But there is more than one dimension to Andrew’s suggestion. He states,
This French term décalage connotes discrepancy in space and deferral or jumps in time. At the most primary level, the film image leaps from present to past, for what is edited and shown was filmed at least days, weeks, or months earlier. This slight stutter in its articulation then repeats itself in the time and distance that separates filmmaker from spectator and spectators from each other when they see the same film on separate occasions. The gap in each of these relations constitutes cinema’s difference from television and new media. (914)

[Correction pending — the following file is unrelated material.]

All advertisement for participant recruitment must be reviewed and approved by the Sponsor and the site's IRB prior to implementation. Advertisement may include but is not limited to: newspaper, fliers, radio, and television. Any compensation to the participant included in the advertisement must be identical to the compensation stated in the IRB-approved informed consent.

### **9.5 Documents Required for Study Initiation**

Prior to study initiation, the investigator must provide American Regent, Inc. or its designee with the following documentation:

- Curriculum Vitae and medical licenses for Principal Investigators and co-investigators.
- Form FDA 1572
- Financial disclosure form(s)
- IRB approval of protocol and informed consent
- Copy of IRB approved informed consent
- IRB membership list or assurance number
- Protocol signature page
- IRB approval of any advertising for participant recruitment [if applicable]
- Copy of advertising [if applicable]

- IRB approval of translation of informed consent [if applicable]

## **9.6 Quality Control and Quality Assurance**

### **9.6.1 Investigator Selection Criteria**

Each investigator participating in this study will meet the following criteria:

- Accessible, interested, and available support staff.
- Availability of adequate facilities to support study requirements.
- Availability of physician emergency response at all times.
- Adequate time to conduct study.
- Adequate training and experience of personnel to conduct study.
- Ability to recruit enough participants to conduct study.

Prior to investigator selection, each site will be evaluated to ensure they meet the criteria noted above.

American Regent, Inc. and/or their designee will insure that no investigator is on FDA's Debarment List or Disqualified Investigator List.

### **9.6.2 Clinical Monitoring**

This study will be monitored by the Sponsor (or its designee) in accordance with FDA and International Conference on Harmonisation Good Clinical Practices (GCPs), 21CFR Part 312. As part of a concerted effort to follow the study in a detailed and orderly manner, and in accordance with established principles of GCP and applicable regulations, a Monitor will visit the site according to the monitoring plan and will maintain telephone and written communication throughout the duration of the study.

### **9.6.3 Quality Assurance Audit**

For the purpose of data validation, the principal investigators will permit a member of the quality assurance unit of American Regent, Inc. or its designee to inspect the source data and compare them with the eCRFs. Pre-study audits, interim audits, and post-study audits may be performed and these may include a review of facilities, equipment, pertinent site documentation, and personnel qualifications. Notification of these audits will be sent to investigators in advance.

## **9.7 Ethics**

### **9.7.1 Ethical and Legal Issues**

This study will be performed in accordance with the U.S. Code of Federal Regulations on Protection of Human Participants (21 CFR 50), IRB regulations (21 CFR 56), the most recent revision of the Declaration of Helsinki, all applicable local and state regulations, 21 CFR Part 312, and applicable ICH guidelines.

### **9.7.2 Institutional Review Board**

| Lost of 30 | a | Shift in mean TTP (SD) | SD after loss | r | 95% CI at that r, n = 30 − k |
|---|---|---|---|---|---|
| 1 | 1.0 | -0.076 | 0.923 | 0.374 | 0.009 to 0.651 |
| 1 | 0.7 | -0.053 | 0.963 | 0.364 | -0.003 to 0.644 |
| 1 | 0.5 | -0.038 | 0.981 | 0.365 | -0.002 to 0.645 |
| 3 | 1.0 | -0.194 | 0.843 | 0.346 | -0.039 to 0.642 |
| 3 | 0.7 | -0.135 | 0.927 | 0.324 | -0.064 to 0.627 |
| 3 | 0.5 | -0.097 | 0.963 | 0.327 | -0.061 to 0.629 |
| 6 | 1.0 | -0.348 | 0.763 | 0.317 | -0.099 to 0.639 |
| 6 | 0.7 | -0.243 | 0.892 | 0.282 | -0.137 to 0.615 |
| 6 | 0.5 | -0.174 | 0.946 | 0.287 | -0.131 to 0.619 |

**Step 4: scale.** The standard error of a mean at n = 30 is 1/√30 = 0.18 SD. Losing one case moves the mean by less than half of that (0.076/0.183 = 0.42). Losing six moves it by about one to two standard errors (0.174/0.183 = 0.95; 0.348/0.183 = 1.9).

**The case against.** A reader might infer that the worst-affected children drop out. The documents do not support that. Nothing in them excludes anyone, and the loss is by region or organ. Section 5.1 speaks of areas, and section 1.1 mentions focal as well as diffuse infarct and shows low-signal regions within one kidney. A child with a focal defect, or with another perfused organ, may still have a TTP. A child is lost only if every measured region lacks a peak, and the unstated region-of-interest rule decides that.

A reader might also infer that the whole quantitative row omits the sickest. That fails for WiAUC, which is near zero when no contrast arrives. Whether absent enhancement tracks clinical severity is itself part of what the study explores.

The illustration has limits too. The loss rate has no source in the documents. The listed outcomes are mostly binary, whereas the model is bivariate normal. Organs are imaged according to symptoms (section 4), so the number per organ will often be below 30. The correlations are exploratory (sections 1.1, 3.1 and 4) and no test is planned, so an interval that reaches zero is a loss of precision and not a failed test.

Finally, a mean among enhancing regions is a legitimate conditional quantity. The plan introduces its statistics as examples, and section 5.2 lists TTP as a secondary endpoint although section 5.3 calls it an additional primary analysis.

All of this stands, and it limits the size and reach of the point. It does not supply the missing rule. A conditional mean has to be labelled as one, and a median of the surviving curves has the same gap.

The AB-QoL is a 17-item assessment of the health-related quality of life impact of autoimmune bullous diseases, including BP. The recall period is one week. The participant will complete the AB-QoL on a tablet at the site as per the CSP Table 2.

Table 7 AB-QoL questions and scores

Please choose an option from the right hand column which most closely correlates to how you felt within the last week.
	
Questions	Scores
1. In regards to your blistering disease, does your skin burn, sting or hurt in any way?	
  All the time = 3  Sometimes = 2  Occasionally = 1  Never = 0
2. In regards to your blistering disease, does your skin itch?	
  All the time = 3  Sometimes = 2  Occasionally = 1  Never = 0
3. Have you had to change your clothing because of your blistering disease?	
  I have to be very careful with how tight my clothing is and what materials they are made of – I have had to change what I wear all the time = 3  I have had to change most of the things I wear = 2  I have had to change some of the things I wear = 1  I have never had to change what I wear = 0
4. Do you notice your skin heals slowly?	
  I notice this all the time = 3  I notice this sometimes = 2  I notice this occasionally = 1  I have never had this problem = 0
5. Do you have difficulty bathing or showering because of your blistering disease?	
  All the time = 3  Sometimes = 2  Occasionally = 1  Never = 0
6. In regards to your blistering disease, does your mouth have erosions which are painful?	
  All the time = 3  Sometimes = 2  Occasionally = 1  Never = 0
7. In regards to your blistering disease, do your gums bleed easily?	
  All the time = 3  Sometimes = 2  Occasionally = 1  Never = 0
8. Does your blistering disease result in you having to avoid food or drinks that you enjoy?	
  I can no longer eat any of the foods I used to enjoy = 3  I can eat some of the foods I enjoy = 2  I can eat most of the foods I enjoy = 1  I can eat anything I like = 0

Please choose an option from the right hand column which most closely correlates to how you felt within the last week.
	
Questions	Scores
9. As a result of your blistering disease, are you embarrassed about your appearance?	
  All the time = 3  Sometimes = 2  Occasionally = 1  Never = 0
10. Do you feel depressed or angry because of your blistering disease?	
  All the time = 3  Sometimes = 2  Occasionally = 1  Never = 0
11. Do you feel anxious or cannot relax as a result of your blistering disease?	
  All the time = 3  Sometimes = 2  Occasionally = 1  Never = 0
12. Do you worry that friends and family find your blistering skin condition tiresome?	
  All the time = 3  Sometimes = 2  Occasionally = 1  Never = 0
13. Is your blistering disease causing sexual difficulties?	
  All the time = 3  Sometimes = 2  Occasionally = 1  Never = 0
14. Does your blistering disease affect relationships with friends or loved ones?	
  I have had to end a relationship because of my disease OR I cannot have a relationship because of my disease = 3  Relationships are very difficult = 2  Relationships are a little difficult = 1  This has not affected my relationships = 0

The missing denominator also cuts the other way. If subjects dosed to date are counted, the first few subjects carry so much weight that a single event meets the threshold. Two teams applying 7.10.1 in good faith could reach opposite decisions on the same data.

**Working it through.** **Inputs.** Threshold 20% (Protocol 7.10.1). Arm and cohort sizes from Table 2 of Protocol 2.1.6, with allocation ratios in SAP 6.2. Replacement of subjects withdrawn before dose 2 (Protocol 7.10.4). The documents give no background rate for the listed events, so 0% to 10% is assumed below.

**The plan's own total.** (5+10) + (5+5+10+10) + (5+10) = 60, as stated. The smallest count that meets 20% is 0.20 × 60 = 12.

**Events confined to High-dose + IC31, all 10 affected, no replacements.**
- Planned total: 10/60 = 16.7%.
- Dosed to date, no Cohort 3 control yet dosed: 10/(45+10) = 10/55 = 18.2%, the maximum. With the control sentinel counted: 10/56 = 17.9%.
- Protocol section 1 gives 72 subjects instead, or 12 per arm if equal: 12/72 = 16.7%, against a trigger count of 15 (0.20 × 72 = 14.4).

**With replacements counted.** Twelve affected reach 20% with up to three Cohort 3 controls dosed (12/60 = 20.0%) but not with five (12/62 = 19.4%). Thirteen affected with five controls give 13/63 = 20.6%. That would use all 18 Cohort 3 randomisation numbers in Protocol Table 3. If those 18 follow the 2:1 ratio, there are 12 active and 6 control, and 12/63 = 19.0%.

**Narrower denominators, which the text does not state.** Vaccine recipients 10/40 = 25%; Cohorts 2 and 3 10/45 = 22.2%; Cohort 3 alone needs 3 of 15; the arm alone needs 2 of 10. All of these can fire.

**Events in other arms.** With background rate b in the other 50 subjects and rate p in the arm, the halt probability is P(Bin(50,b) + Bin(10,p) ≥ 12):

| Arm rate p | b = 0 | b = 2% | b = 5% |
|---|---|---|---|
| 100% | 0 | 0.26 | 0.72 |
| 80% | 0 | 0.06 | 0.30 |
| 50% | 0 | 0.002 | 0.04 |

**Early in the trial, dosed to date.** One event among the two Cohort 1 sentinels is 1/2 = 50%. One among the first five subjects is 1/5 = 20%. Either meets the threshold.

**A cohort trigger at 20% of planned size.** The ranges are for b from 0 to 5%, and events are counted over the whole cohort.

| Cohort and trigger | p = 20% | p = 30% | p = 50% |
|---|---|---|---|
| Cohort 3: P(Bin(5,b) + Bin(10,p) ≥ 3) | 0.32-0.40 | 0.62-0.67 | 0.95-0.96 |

Andrew contends that, in addition to emerging from the delay imposed by film production, décalage also arises in the spaces, or gaps, that exist between filmmakers and spectators. I will here point out that Andrew does not discuss these two temporal relations that construct décalage as working in tandem. In other words, there are two possible ways that décalage may come about, according to the film scholar. As stated above, I believe Andrew’s wholesale dismissal of television is problematic. He discusses décalage as an ontological affect of cinema, and it is implied he is specifically discussing celluloid-based cinema. However, the way he defines the term allows it to be applicable to more than just celluloid; in fact, at no point does he discuss the actual physical qualities of celluloid. Instead, he infers that celluloid has some connection to temporality that other materials, whether video or digital, do not. If Andrew is implying that there is an indexical quality that photograph-based celluloid contains that other media do not, then I draw the readers’ attention to Tom Gunning’s discussion of indexicality in “What’s the Point of an Index, or, Faking Photographs.”  I believe a comparison of Gunning and Andrew’s articles would be quite fruitful but, unfortunately, there is no space for that here. However, I am unsure whether to attribute Andrew’s assertions to a discussion of indexicality, mostly because he does not use the term once throughout this lengthly article. So it seems his argument for décalage is based not in relation to medium ontology or specificity but to some sort of pseudo-cognitive affect. In other words, it is not the film object that imposes décalage, but rather a conscious or subconscious understanding of the concept of décalage that informs the viewing of an object. If the latter case is true, there is no reason why décalage could not be conceptually applied to television.